The first sure sign a new school year was going to start was the noticeable increase of pointless, irrelevant and often grammatically questionable emails we were receiving from Mark’s school.
Browsing: School in Canada
Parent-teacher meetings are this week. We have the 9:00-9:10 slot. Should be a fun 10 minutes.
Who are those people who look back at their school years with nostalgia?
To me, Mark’s school is some kind of mismanaged charity with inconsistent guidelines where the presence of kids is an inconvenience and volunteers are always needed urgently because made-up reasons.
This first school year left me feeling somewhat frustrated. Back in September, I had many questions, practical and cultural, and I never got answers.
I’ve been living in Canada for so long that any true culture shock I faced is now a distant memory.
Or so I thought, until last month.
I’m standing in the middle of the schoolyard and Mark is holding my hand very tightly. He probably thinks that like a balloon, I’m going to fly away the moment he lets it go.
I almost missed the French éducation nationale. Sure, like millions of students, I regularly protested various education reforms over the years, but at least the ministry’s communication efforts were consistent and on a national basis.
Hollywood movies resort to so many stereotypes and overuse so many clichés that I had half suspected school buses didn’t actually exist or were anecdotal.
Every time I go grocery shopping, I face a problem that challenges two of my “rules”: the size of packages. The cliché is true. Everything is bigger in North America.
We called more daycare centres—all with interchangeable cutesy names involving “love”, “children”, “wee” or “bear” —booking tours if they didn’t hang up on us. We drove to places well outside our neighborhood, filling up endless forms—“what do you want from a daycare?”, “list the three main ways you want your child to grow”, etc.
At the tender age of two, Mark just lost his first job. A victim of capitalism—one more.
Filling out daycare application forms is a tough exercise. You’d think you’re applying for Harvard—although I strongly suspect the main admission factor is the cheque you have to write every month.
Yes, Mark is going to daycare. It’s about bloody time.
On one side, my experience with university in Canada is pretty good. First, I hope that eventually I will be able to complete a Canadian degree, even if the goal seems to be very far away. Second, it helps me keep a balance with my crazy work environment. Culturally speaking, it is also interesting to see how things are taught on this side of the Atlantic Ocean: perspectives, especially on economics, history and politics are quite different from Europe’s.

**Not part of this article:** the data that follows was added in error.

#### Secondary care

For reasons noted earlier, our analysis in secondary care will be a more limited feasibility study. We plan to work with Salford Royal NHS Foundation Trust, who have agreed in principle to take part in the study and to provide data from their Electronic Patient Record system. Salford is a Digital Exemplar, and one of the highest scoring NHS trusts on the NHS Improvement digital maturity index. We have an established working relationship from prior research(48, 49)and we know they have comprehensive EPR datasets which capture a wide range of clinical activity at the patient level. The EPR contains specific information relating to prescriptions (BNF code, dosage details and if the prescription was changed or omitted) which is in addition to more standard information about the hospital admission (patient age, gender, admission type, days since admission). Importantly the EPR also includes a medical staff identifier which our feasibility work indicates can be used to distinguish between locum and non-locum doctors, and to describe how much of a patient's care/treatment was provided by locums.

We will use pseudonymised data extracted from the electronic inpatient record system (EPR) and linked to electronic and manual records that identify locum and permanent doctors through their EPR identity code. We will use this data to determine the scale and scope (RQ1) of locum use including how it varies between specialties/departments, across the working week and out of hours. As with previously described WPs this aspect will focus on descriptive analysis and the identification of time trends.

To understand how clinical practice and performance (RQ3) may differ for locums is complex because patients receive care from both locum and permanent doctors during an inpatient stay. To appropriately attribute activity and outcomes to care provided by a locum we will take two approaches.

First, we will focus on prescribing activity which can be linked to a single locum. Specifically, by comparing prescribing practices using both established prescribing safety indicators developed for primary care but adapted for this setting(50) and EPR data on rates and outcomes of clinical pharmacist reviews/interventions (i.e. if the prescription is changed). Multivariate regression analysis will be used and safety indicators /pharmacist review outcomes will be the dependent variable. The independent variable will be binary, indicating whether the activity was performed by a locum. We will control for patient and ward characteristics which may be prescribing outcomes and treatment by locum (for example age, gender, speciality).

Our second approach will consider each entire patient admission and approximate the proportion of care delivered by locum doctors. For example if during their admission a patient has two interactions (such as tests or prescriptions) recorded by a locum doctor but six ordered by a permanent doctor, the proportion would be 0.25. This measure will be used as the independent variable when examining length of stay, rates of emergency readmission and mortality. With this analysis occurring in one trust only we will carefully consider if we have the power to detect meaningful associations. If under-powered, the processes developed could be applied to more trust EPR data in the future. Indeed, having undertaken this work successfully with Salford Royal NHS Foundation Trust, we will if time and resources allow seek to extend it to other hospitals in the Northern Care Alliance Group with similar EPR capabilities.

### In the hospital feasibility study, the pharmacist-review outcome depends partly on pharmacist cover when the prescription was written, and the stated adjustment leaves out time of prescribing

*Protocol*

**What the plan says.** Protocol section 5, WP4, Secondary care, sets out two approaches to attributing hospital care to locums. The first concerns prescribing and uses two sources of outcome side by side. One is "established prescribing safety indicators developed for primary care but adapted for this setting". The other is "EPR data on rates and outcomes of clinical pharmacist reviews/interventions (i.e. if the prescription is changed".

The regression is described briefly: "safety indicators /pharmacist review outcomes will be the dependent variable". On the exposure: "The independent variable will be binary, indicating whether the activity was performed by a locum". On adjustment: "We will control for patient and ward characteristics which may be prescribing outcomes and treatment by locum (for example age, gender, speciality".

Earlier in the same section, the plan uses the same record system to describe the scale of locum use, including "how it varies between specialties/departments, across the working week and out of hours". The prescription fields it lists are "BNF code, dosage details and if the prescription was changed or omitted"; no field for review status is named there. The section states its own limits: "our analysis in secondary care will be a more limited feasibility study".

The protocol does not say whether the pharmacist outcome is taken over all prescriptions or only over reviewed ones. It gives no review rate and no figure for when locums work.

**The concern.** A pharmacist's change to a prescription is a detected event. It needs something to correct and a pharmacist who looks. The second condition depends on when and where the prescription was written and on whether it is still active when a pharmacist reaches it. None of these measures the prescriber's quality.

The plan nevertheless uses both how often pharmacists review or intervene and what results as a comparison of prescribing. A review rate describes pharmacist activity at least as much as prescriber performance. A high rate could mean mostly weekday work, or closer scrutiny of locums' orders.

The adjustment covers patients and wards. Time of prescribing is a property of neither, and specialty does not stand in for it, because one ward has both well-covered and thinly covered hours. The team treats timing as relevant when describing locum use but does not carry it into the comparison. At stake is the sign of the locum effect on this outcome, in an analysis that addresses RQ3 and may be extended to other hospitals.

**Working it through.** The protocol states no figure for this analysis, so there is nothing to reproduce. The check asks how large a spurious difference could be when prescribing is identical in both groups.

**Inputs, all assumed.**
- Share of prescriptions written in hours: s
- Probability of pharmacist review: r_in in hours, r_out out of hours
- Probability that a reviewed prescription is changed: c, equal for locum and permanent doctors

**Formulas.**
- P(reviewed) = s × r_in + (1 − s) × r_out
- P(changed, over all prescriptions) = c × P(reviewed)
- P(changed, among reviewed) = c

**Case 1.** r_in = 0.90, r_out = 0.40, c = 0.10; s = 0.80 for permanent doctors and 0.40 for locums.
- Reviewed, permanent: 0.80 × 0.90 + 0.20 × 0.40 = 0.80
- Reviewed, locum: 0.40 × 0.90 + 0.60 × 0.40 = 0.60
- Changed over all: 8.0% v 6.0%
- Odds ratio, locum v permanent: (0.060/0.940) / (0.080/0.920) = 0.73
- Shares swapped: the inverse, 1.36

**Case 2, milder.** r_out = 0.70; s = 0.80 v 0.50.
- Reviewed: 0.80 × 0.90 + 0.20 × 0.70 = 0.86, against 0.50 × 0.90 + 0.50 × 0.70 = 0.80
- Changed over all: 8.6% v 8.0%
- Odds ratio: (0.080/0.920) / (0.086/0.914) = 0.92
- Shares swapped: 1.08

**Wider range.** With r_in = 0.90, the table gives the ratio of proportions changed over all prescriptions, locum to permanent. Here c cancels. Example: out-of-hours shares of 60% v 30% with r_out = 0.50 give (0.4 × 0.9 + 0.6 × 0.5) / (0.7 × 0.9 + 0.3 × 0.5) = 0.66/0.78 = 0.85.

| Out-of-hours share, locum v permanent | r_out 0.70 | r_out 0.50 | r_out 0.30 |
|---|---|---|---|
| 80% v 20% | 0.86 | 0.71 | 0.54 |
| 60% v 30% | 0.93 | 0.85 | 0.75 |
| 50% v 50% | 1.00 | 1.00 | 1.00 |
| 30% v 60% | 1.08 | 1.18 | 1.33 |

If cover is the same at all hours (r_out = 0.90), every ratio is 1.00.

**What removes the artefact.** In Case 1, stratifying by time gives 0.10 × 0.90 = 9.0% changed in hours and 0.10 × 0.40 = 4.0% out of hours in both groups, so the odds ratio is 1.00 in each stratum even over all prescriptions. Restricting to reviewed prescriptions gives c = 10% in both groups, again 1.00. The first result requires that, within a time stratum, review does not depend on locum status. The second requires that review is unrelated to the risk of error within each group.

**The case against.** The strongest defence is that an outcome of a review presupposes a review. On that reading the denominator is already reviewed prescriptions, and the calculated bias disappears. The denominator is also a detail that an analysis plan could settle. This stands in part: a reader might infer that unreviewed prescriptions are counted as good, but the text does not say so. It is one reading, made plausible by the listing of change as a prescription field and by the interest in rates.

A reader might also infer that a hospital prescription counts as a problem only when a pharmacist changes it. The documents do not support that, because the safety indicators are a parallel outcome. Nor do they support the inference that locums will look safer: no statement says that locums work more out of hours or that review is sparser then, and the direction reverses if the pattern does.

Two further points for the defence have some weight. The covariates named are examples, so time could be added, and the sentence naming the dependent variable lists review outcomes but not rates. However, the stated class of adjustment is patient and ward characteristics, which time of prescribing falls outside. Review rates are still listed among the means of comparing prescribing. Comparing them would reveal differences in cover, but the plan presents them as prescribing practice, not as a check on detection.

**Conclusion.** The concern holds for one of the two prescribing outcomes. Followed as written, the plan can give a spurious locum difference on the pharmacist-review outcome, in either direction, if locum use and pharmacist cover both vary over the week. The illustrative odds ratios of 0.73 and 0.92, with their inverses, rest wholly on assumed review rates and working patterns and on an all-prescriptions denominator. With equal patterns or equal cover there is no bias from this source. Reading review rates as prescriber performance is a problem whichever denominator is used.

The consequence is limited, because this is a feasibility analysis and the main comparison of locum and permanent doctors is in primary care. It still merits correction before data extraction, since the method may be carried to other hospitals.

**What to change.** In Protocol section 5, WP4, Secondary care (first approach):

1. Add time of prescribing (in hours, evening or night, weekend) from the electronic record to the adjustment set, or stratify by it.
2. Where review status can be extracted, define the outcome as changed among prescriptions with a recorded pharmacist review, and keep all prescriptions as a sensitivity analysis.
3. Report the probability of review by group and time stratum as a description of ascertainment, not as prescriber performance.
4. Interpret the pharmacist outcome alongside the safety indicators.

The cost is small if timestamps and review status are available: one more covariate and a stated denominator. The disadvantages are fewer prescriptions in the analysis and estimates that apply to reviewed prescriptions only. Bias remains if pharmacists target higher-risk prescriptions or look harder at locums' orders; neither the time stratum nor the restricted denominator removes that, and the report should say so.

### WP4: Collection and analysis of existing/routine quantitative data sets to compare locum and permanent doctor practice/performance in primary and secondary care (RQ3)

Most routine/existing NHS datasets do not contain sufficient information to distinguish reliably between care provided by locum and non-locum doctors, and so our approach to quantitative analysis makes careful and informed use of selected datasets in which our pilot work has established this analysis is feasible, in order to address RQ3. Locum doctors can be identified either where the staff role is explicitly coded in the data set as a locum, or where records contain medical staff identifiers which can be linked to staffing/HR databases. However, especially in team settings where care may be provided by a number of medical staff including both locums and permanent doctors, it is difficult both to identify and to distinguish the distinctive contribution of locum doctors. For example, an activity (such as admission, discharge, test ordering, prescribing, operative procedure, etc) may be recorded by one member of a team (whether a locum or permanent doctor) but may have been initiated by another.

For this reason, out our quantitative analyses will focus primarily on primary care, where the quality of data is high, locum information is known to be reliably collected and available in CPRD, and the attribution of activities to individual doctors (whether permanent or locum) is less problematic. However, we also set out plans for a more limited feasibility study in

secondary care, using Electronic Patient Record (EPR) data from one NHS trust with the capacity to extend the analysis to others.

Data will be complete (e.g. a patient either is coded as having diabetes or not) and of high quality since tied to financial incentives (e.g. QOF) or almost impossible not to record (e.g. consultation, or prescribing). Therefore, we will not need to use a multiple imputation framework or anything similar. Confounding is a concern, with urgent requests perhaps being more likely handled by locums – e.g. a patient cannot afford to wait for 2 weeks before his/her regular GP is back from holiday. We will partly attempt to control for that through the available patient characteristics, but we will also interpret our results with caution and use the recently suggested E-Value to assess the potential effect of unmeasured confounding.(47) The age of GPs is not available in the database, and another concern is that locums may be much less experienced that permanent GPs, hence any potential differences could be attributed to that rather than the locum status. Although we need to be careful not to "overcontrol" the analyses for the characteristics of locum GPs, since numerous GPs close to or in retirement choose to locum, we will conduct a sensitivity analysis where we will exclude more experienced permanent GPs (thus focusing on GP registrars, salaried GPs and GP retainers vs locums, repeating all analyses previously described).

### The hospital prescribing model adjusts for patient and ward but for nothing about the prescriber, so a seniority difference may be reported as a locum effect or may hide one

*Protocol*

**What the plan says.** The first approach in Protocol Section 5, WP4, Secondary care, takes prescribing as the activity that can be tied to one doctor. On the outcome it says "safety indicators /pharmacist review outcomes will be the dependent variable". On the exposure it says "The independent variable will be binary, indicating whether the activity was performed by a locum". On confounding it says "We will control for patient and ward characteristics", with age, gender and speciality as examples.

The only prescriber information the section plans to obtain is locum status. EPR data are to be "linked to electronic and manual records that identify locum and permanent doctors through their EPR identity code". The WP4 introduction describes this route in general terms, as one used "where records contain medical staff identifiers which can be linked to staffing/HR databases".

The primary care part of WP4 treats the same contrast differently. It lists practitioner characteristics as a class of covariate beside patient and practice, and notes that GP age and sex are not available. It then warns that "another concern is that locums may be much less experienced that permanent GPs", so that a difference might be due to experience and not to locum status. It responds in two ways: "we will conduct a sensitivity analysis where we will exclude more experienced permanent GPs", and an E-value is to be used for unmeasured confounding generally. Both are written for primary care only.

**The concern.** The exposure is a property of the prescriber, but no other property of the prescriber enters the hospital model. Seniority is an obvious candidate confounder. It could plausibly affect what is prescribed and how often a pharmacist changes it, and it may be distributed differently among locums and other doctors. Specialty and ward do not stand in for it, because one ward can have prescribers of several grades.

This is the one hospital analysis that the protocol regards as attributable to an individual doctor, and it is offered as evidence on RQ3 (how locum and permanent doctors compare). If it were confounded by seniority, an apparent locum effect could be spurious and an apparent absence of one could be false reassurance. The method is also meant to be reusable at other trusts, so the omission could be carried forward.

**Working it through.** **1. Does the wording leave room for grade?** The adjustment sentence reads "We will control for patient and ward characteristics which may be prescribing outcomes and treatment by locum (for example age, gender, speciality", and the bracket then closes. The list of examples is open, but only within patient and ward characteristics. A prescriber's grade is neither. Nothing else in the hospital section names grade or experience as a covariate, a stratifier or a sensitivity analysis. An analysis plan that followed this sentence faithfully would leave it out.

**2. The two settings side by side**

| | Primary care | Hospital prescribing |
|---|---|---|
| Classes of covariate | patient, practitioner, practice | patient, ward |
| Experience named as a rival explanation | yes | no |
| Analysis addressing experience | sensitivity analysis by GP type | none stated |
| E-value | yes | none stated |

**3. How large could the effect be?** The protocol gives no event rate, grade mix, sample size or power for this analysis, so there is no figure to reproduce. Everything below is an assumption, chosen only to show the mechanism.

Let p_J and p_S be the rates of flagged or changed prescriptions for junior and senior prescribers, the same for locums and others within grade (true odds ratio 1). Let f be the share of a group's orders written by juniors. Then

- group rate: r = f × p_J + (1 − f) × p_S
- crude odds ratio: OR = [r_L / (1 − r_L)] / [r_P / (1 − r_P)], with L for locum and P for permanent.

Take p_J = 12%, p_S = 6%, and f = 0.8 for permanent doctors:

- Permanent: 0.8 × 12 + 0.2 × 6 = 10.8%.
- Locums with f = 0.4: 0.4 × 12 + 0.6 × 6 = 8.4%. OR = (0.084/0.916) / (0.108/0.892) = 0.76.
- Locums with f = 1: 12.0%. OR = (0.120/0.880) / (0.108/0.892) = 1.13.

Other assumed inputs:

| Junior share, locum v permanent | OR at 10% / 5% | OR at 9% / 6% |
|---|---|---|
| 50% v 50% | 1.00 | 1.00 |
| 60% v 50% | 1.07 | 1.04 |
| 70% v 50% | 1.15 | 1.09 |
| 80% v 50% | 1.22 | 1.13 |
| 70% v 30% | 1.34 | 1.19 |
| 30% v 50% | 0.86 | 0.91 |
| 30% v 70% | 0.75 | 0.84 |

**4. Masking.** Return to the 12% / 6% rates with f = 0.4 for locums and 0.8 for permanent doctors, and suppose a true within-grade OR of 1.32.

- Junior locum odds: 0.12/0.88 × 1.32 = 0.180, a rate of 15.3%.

The more I attend classes at university, the more I feel like I belong in a museum. The big museum of failed and forgotten ideals. Move along, nothing to see here.
The Winter semester started early January, but I can’t seem to put myself into study mode. First, there is my very full-time job. I work in an environment where futile things such as eating and sleeping are almost frowned upon, let alone studying. And then, there is the usual winter blues. Hard to walk to class after a full day of work when it’s cold, windy and pitch black.
I have always been fascinated by North American high schools and universities. They seemed to have so many rituals, so many traditions that I felt we were really missing out in France. Take graduation, for instance. One of the rite of passage in France is the “baccalauréat”, the national high school graduation exam. But it quite different from the North America graduation exam.
My oral exam lasted exactly three minutes. It may have something to do with the fact I wrote in big bold letter “I am French !” in answer to the question “where did you learn French?” in the preliminary questionnaire. The examiner was a nice guy and admitted there was no point in testing me any further. Phew, thanks.
At university, I feel like an alien among students.
when the class started in September, and when it was still hot, I felt like a nerd in the middle of a bunch of wanna-be strippers. Since when did mini-shorts and backless shirts become the students’ uniform? Gosh, I was once kicked out of class — admittedly in high school – because I wore jeans with holes in the knees!
I was almost late for my first class.
I had left home on time but I was lost in the huge campus and none of the students I stopped to ask for directions seemed to know the location of my building. I eventually found it, a couple of minutes before my class was due to start.
I developed a new theory.
Canada is a capitalist developed country, with plenty of goods available, a reasonably efficient and non-corrupt administration and businesses are quite customers-oriented. However, all this change the minute you step foot on the university campus.